If you make a clay sculpture of a bust or a head, you have to start with a block of clay. You keep on looking at it, figuring out why it doesn’t look like what you want it to look like, and you gradually shape it to look more and more like what you have in your imagination. You analyze why it doesn’t look like what you want, and then you modify that aspect. So with music, I always start with a block of clay. I just write anything. Really, anything. Then I listen to it and tell myself why it’s nowhere near what I really want. The tempo is wrong, the chord progression stays too close to the tonic, the melodic contour is to disjunct, or whatever. I just keep analyzing why the music is NOT what I want, and I keep making it closer and closer to what it should be. And then there’s this point where I know I’ve arrived. Where it just rings true. If I’m really in the zone I’ll actually get a chill or a lump in my throat because I know I’ve hit it. Please take a moment to check out the video that explains the making of Sapient
What do you see as the biggest challenge facing Indie Artists today? Or, if you could ask the music industry to change one thing, what would it be?
The fact that we cannot longer earn money from the sale of music is tragic for us as artists. So many of us do other things now, teaching, etc. But there is one positive aspect to the ease of music delivery on the Internet. It may be a pipe dream, but I can see the possibilities for a better future. Eventually, if enough major artists banded together they could create a new streaming platform which primarily supported the artists rather than the corporate giants. The current ratio gives the content creators pennies while the corporate giant may be getting quite fat. Imagine a Spotify type model, in which the content creators were the primary beneficiaries. I’ll keep hoping. It would require the involvement of many industry heavyweights.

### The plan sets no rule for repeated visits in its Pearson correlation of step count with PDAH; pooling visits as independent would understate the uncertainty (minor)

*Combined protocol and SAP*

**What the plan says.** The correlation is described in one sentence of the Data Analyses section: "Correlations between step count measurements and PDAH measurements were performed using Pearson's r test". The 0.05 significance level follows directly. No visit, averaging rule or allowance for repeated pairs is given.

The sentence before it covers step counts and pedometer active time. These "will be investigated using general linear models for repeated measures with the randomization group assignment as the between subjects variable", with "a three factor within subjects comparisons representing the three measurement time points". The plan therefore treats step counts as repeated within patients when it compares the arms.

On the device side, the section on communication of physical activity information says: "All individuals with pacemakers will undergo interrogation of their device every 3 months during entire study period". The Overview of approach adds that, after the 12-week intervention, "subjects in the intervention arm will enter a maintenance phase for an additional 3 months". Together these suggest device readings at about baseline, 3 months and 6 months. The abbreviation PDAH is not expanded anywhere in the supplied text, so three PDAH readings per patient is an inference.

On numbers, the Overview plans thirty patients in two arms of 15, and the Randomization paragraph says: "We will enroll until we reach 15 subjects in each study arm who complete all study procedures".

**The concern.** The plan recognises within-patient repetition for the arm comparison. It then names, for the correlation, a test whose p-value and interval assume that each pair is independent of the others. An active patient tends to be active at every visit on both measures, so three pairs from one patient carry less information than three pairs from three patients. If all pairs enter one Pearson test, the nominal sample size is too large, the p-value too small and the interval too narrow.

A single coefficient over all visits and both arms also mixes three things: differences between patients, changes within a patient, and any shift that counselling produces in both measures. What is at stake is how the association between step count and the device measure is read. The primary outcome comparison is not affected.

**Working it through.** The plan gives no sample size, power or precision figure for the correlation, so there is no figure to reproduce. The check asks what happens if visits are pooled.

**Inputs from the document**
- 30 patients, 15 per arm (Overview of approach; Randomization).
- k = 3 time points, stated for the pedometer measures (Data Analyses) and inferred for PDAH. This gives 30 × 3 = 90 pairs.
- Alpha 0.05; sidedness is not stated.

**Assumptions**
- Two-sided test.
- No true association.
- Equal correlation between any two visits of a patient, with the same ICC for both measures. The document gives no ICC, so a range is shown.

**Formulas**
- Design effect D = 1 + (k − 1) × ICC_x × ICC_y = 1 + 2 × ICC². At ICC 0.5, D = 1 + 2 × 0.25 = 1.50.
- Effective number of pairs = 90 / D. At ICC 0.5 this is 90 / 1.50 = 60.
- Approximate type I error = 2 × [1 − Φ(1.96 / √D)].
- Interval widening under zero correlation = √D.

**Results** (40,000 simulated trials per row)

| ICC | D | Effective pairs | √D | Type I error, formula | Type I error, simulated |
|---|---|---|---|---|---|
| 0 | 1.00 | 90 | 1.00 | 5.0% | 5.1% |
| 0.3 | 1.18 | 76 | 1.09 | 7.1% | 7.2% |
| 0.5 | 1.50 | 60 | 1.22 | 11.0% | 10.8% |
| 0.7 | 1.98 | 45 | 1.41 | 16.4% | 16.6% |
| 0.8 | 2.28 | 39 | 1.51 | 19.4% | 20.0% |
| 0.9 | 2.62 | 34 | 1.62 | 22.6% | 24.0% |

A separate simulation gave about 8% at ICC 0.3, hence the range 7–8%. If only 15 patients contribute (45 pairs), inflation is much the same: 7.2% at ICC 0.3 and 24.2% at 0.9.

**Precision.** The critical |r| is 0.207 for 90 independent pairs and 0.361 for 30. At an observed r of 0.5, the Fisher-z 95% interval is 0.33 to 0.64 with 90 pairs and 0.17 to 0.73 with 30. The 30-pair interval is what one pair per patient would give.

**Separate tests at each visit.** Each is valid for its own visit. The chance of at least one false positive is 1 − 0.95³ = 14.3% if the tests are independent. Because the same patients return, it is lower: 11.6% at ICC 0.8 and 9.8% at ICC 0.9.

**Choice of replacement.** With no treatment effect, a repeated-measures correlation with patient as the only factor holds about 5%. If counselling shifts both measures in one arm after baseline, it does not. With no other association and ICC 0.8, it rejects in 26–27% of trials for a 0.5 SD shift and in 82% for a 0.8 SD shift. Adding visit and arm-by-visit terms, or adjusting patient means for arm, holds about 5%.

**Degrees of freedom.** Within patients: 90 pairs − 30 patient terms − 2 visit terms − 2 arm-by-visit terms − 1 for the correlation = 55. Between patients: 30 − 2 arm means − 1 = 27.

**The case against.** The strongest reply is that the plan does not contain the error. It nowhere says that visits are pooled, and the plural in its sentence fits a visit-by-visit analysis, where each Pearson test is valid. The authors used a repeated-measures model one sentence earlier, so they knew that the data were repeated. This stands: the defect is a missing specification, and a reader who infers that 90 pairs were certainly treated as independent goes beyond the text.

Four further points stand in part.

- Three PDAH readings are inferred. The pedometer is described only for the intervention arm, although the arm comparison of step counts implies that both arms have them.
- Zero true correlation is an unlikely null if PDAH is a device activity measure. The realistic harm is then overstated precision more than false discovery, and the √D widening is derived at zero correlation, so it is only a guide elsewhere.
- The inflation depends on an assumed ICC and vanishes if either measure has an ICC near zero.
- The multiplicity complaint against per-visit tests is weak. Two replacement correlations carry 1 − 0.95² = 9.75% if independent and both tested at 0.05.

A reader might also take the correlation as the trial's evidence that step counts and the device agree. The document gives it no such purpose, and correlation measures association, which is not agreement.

If you could share the stage with one other artist or band, who would it be and why?
Would love to have my music alongside genre busting artists like Sting or Lisa Gerard. I’ve had my symphonies programmed alongside Gershwin in the past, but what I’d really love, is to have them programmed alongside Sibelius or Bruckner.
What are your rehearsals generally like? Or, how do you prepare for a live show?
I’m really a creature of the recording studio. So much of my music making takes place in my head or working with tracks. I’m not sure how I would even prepare for a large scale live show these days except perhaps to vomit with anxiety in the men’s room before approaching the stage.
Pick one song that was your greatest challenge to write. Tell us about it!
Well this brings me back to Sapient. The big finale, “Nyansapo: the Wisdom Knot”, is a mash-up of multi-track counterpoint that involves portions of all the songs on the record being overlaid upon one another in an intricate web. It involved years of research to get the text right, many months of composing and production to create the tracks, and then the actual composition of the piece where I combined these tracks. There’s no easy way to do something this deep. But it was a beautiful journey.
What's coming up in the future?
There are some personal challenges right now, and I don’t see composing right around the corner. But I am thrilled that Sapient is slowly and gradually weaving its way out in the Cyber World. I’m trying to nurture that and keep that going as long as I’m able.
Tell us where fans can access your music?
Come learn about my weird musical journey on my website.
And here is the listening center at bandcamp